|Publication number||US5903143 A|
|Application number||US 08/868,381|
|Publication date||11 May 1999|
|Filing date||3 Jun 1997|
|Priority date||4 Feb 1994|
|Also published as||US5680039|
|Publication number||08868381, 868381, US 5903143 A, US 5903143A, US-A-5903143, US5903143 A, US5903143A|
|Inventors||Kohei Mochizuki, Satoshi Habu|
|Original Assignee||Hewlett-Packard Company|
|Export Citation||BiBTeX, EndNote, RefMan|
|Patent Citations (9), Referenced by (43), Classifications (13), Legal Events (7)|
|External Links: USPTO, USPTO Assignment, Espacenet|
This is a divisional of application(s) Ser. No. 08/382,501 filed on Feb. 2, 1995, now U.S. Pat. No. 5,680,039.
This invention pertains to a probe apparatus for measuring circuit components and to a measuring device for circuit components that uses said probe apparatus. It pertains particularly to a probe apparatus that is used both in high-frequency and low-frequency measuring devices. In this specification, measuring devices include so called supply instruments such as pulse generators.
Measurements of electrical circuit components (referred to simply as components below), such as I.C.s, must be performed at high speed and with high precision as well as with high reliability. Due to the progress that has been made with respect to extensive integration and the increasingly high performance of components, there is a tendency for signals handled by one component to be mixed digital and analog signals. Moreover, it has become a problem to assuredly conduct a test to prove high-frequency and high-speed operation, and a test and analysis of components quality in low-frequency, high-precision measurements.
An integrated circuit (IC) will be described below as an example of a component. However, this invention can also be used for components of a more complex structure (VLSI, etc.) and for components of a simpler structure (two-terminal resistors, etc.), and therefore, the following description encompasses such components.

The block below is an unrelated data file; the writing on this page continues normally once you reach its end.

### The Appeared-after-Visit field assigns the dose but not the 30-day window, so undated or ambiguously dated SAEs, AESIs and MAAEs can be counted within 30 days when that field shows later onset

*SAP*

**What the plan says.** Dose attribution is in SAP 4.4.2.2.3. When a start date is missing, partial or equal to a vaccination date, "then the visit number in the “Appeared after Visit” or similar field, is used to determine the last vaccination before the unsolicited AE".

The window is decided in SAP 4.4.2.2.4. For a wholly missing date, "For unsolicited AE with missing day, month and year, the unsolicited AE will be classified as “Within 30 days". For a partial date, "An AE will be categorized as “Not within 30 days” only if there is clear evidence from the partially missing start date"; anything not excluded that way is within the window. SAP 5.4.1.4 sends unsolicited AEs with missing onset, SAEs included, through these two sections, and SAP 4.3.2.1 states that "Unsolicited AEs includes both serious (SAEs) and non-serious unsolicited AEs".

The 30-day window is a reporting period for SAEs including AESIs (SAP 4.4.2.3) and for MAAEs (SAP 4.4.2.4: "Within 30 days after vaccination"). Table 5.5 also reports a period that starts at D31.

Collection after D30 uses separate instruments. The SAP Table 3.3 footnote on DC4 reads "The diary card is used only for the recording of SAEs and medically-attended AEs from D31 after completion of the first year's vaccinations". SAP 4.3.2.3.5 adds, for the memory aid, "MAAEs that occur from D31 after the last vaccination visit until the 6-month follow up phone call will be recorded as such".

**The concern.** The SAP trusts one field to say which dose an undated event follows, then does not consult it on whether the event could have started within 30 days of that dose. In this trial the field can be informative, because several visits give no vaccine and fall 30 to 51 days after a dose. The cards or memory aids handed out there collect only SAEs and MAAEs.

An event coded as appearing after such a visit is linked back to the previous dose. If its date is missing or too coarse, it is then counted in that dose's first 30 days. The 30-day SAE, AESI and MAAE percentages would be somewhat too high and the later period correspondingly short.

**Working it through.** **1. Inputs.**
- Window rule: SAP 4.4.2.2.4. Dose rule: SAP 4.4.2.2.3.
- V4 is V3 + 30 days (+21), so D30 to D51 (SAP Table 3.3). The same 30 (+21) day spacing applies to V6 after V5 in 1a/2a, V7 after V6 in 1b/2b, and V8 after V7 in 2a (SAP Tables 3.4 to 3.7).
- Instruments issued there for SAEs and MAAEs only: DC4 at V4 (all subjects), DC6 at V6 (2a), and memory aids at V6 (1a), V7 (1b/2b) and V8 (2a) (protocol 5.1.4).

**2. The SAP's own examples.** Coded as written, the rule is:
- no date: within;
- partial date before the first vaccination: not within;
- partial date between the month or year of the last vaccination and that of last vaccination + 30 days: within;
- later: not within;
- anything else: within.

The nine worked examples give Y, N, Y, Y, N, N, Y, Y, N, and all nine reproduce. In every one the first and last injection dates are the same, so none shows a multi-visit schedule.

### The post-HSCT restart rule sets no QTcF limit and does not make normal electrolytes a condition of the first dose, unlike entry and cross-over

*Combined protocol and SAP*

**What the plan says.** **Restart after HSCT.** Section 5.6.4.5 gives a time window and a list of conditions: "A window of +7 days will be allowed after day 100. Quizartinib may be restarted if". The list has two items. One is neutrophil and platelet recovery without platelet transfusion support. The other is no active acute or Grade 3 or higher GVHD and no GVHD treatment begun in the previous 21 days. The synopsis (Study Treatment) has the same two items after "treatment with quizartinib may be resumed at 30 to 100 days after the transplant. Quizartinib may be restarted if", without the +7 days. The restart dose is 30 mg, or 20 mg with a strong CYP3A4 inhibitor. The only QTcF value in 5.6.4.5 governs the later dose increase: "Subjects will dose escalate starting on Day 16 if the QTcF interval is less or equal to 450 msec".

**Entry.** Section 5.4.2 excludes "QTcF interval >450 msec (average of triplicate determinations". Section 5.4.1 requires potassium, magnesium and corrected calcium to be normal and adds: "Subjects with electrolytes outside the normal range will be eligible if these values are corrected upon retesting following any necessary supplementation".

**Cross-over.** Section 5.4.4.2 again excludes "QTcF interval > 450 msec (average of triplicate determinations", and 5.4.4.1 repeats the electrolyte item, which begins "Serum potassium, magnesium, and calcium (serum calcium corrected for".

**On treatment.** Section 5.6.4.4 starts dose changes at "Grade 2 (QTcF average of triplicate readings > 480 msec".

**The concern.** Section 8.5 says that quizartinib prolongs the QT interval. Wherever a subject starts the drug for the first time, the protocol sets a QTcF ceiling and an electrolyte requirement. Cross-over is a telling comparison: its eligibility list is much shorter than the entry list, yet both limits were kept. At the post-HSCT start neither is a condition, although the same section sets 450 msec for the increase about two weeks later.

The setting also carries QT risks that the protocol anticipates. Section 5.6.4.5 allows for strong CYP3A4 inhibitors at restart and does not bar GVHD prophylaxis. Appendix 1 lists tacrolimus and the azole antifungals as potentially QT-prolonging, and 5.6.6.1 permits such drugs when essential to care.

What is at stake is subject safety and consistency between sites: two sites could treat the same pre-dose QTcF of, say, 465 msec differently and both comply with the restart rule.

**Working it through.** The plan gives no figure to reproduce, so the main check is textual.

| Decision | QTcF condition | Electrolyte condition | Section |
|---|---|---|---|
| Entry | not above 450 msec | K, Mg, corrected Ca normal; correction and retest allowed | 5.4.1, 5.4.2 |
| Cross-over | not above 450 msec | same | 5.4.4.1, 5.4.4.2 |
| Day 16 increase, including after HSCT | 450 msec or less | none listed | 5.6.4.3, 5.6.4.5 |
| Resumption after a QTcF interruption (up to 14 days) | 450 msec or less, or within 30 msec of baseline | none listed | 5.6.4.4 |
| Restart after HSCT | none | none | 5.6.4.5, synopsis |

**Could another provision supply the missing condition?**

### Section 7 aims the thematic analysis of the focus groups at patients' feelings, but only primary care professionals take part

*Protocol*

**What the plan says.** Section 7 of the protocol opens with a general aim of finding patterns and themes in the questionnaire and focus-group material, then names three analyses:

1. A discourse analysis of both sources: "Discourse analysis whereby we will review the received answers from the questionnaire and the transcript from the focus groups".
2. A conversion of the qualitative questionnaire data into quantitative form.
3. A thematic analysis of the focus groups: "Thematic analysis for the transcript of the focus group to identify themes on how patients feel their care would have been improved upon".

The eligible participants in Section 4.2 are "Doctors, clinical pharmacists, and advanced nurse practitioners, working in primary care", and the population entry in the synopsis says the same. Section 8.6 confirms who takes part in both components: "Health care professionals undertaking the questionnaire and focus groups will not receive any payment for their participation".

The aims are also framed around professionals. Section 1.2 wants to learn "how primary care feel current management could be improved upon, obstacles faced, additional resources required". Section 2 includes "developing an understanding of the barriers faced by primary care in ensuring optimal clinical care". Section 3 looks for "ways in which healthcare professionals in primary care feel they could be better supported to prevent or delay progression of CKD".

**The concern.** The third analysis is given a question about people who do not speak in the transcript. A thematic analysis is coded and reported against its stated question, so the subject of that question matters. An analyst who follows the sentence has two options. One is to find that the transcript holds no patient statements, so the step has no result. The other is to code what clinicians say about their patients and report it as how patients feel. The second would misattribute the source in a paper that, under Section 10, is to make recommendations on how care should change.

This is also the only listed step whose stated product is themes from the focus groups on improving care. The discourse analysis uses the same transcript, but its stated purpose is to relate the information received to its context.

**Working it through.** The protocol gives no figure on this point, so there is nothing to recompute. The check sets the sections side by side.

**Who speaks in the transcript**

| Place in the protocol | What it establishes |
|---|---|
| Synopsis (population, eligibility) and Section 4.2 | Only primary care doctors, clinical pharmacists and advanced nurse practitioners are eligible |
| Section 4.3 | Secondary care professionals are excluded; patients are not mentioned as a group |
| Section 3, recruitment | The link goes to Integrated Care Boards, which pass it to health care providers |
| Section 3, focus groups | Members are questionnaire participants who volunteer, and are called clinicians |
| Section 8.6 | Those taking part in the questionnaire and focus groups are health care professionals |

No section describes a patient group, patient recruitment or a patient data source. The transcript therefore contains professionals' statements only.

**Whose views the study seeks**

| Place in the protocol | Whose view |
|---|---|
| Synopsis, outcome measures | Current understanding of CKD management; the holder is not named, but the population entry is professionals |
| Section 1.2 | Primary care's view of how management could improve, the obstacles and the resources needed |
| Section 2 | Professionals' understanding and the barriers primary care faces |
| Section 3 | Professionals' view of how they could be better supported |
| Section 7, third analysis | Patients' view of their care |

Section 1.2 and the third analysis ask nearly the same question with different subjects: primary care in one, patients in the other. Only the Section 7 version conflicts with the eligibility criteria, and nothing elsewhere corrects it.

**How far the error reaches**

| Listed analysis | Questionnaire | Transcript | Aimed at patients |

In general, the measurement of components involves a structure whereby a tool (or a fixture) for mounting the components is installed and this tool is connected to the measuring device by a measurement line, in order to electrically connect the measuring device and the components. Input-output terminal spacing is as small as a fraction of mm and there are as many as several hundreds of input and output terminals present in modern high-density, high-performance components. Furthermore, since a size of components remains substantially the same, manipulations near the input and output terminals have become increasingly difficult.
A tool used for terminal mounting first extends the input and output terminals of the component in an outward radiating pattern so as to increase the spacing between the lines. In order to do this, a probe card is provided as a tool for an integrated circuit measurement and is disposed nearest to the components. The probe card will be explained in detail in the examples of this invention. In general, many probes lines for contacting component input and output terminals are placed on an annular substrate.
It has also become necessary for the measuring device to accomplish a variety of functions, due to the development of high performance components. Cases where several types of measuring devices must be alternately connected to a same input terminal are frequently encountered. There are many cases where switching of the measuring devices should preferably occur in a close proximity of the components. This task is made difficult for the aforementioned reasons. Once the distance between input/output conductors has been increased by the probe card, switching can be performed with switching matrix means, etc. In the present specification, the term probe apparatus is used to describe the apparatus extending from the probe card to a switching matrix means interface.
Measuring devices that operate with high-performance components easily become expensive and large in size, so there are limits to the number of devices that can be used. Since there is also a requirement that a single measuring device be used for measurements at many input and output terminals, switching matrix means are employed to satisfy these requirements
FIG. 1 is a diagram showing a prior art structure of a measuring system for a flash memory cell F. A gate probe G is coupled to control gate CG and there is control gate CG. A substrate probe SUB is connected to a P-type substrate. A drain probe D is connected to an N-type drain region, and a source probe S is connected to an N-type source region.
A pulse generator PG (referred to as PG below) has output terminals that generate high-speed ternary pulses. Moreover, a current setting, voltage measurement/voltage setting, current measurement unit SMU (referred to below as SMU) alternately selects between the current setting/voltage measurement, or the voltage setting/current measurement. The SMU unit is the same as described in Japanese Laid-open Patent application No. Sho 58(1983)-148507, which was developed by the applicant of the present invention. As this is a well-known device, its description will be omitted.